Section 14(1) of the Prevention of Terrorism Act 2005 (the 2005 Act) requires the Secretary of State to report to Parliament as soon as reasonably practicable after the end of every relevant three-month period on the exercise of the control order powers during that period.
The level of information provided will always be subject to slight variations based on operational advice.
Control orders continue to be an essential tool to protect the public from terrorism, particularly where it is not possible to prosecute individuals for terrorist-related activity and, in the case of foreign nationals, where they cannot be removed from the UK.
During the period
Control orders can only be made and renewed if they meet the test set out in the Prevention of Terrorism Act in that:
(a) there are reasonable grounds for suspecting the individual is or has been involved in terrorism-related activity; and
(b) it is necessary, for purposes connected with protecting members of the public from a risk of terrorism, to make / renew a control order imposing obligations on him.
Obligations are tailored to the individual concerned and are based on the risk that individual poses. Each control order is kept under review to ensure that the obligations remain necessary and proportionate. Specifically, as Lord Carlile recommended in his February 2006 report on the operation of the control order system, the Home Office has established a Control Order Review Group (CORG), with representation from law enforcement and intelligence agencies, to keep the obligations in every control order under regular (quarterly) formal and audited review and to facilitate a review of appropriate exit strategies. During this reporting period, four review groups were held in relation to the orders currently in force. In addition, further meetings were held on an ad hoc basis as specific issues arose.
As a result, during this reporting period, five control orders were renewed in accordance with Section 2(6) of the 2005 Act. Four control orders have expired and one has been revoked since the last report.
In total, therefore, there are 14 control orders currently in force, eight of which are in respect of British citizens. Four of the individuals live in the Metropolitan Police Service area; the rest fall within other police force areas.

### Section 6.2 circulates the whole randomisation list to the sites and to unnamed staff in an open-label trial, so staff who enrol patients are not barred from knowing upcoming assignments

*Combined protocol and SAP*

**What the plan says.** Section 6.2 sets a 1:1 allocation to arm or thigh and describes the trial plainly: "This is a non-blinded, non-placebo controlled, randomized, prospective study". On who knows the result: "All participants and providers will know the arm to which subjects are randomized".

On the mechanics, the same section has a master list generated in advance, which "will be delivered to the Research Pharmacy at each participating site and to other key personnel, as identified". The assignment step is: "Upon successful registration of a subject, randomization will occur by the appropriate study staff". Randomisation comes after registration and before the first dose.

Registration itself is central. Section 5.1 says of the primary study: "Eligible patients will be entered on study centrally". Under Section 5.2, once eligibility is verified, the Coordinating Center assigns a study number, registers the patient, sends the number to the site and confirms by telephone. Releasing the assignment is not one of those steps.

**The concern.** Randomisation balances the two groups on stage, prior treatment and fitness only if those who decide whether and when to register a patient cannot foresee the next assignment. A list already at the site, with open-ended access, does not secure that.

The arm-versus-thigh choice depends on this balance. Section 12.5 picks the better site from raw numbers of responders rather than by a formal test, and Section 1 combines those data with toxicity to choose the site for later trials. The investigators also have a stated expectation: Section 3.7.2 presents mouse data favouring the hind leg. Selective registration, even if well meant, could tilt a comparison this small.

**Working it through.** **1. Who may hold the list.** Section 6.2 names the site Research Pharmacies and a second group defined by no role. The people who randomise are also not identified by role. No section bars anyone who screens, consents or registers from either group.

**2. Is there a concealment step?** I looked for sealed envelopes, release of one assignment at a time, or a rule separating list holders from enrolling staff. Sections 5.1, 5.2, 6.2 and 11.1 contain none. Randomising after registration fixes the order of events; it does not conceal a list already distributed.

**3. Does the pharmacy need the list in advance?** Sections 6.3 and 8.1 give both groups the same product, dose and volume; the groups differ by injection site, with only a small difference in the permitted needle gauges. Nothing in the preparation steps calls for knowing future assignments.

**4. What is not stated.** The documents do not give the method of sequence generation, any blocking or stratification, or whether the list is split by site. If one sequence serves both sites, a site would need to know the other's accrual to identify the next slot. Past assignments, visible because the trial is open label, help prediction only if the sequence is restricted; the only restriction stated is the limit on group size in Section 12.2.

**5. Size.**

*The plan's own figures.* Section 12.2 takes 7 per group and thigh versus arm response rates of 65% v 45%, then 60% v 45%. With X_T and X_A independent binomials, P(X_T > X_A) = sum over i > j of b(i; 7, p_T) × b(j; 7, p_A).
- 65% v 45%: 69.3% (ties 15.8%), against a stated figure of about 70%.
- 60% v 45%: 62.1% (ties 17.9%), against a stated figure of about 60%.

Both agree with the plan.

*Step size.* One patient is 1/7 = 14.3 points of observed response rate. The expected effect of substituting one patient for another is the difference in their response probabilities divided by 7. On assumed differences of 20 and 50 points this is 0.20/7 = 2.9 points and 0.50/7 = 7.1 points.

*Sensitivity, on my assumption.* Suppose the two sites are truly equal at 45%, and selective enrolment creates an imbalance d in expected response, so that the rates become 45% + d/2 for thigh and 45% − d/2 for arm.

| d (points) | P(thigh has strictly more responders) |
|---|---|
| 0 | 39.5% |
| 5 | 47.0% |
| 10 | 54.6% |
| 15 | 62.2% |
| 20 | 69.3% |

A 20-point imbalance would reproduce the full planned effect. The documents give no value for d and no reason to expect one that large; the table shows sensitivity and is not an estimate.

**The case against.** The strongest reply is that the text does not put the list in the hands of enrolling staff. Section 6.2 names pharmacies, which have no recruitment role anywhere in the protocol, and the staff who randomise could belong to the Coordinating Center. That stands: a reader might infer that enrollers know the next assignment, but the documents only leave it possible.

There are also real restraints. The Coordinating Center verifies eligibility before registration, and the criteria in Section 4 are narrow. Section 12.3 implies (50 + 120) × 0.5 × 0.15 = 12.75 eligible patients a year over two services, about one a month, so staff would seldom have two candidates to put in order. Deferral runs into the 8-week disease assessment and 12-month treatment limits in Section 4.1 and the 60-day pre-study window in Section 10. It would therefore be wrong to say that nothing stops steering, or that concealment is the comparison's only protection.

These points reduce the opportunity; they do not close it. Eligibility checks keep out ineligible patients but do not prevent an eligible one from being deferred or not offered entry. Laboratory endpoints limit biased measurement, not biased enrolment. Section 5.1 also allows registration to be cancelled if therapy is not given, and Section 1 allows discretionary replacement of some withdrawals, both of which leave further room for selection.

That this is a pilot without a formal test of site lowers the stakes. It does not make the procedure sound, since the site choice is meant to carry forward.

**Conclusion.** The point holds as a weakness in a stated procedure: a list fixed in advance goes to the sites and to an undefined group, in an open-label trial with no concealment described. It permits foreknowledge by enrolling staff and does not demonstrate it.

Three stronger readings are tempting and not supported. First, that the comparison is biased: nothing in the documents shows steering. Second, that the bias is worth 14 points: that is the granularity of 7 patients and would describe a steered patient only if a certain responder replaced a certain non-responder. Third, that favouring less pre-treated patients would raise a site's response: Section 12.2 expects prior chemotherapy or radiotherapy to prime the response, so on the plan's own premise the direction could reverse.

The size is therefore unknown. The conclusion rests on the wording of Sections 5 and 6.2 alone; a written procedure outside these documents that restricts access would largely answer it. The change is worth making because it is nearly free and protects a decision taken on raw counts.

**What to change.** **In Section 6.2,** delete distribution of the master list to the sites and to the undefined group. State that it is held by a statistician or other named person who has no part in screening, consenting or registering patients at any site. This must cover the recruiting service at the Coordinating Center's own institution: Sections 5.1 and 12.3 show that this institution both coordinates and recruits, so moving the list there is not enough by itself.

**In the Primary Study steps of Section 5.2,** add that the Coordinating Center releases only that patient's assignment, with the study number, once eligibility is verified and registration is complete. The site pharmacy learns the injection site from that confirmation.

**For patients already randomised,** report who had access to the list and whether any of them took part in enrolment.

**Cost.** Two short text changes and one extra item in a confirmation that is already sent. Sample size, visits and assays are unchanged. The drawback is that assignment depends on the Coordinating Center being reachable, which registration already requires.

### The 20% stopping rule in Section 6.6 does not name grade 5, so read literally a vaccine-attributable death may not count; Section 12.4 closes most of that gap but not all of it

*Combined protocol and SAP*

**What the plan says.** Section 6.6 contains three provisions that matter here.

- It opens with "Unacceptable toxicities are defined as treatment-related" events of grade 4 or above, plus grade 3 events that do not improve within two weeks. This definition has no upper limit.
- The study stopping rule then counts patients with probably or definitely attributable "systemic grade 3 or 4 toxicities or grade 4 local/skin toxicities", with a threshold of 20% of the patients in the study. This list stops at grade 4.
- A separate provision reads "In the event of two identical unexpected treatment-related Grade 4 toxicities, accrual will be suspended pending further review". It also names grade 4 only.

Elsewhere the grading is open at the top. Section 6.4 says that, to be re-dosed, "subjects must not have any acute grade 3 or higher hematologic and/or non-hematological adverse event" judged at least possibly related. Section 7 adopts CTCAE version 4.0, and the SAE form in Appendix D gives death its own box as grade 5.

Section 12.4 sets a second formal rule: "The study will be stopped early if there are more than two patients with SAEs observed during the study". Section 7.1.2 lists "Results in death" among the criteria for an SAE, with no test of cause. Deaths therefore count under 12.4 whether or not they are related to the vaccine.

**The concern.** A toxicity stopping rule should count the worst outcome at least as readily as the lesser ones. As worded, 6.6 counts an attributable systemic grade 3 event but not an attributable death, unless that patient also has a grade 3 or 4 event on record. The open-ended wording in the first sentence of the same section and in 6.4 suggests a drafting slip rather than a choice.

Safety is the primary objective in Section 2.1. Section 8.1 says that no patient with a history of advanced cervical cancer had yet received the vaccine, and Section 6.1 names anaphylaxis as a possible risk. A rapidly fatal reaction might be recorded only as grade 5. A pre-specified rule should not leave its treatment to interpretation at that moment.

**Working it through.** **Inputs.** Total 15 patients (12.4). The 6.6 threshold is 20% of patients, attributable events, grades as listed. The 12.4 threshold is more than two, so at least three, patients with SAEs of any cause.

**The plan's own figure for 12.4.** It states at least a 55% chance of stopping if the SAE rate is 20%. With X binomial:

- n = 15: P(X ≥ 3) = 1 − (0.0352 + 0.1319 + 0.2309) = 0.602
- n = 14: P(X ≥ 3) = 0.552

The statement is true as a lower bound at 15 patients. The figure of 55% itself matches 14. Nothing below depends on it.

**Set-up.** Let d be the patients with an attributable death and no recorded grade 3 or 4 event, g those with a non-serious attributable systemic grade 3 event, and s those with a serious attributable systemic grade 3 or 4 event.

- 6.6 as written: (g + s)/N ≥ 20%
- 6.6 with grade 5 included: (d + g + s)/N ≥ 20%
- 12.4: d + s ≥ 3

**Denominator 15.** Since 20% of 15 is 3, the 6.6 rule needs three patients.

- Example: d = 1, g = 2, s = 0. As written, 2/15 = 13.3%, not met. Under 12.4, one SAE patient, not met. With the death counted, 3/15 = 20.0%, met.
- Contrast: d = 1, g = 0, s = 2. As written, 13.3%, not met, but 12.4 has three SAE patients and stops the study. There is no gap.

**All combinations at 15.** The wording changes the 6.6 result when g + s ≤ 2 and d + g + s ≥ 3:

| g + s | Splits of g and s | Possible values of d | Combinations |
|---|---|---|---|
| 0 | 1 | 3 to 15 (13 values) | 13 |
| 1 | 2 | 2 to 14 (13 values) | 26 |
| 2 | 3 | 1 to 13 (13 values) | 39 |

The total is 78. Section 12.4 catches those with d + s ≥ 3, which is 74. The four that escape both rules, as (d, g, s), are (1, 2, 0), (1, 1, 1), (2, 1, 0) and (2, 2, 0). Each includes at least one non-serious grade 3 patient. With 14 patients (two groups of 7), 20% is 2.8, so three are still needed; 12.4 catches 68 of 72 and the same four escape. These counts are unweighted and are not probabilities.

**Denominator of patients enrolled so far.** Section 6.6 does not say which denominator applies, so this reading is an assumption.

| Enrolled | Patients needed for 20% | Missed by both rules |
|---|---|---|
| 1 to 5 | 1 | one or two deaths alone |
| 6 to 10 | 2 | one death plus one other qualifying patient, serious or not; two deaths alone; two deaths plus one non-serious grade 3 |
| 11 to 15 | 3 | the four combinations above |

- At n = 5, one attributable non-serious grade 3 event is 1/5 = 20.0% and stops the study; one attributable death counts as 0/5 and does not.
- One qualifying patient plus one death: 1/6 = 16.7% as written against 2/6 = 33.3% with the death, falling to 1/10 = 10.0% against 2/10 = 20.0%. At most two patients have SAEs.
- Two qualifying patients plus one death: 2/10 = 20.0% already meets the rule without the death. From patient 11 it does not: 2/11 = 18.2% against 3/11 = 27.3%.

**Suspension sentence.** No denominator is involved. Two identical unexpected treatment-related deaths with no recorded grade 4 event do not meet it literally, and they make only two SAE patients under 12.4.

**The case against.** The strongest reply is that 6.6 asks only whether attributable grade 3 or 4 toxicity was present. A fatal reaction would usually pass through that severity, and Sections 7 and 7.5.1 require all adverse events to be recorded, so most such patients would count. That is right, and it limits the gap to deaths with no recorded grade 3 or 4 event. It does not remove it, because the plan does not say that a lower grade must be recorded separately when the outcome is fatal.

Three of the 14 individuals currently subject to a control order have absconded—one in January 2007 and two in May 2007. One further individual absconded during this reporting period—in June 2007. His control order expired on
The anonymity order for the individual who absconded in September 2006 was lifted by the High Court on
During this reporting period, 25 modifications of control order obligations were made and 23 requests to modify a control order obligation were refused. A right of appeal exists in Sections 10(1) and (3) of the 2005 Act against decisions by the Secretary of State relating to the modification of obligations imposed by non-derogating control orders. Appeals have been made in respect of 10 modification requests that were refused and one modification which was made by the Secretary of State.
There have been no prosecutions for breaches completed during this reporting period.
EWHC 1970 (Admin) the High Court accepted that the Secretary of State had reasonable grounds for suspecting that the individual was involved in terrorism-related activity and that the control order and obligations were necessary to protect the public. The control order modification hearing in Secretary of State for the Home Department v AF  EWHC 2001 (Admin) was heard between 23 and
The House of Lords heard the cases of JJ and others, MB, AF and E in July and considered issues relating to Articles 5 (Right to Liberty) and 6 (Right to a Fair Trial)of the European Convention on Human Rights. In relation to E, the Lords also considered the extent, if any, of duties on the Secretary of State under section 8 of the 2005 Act and the duty to consult the family about the impact on them of the control order. We await the outcome.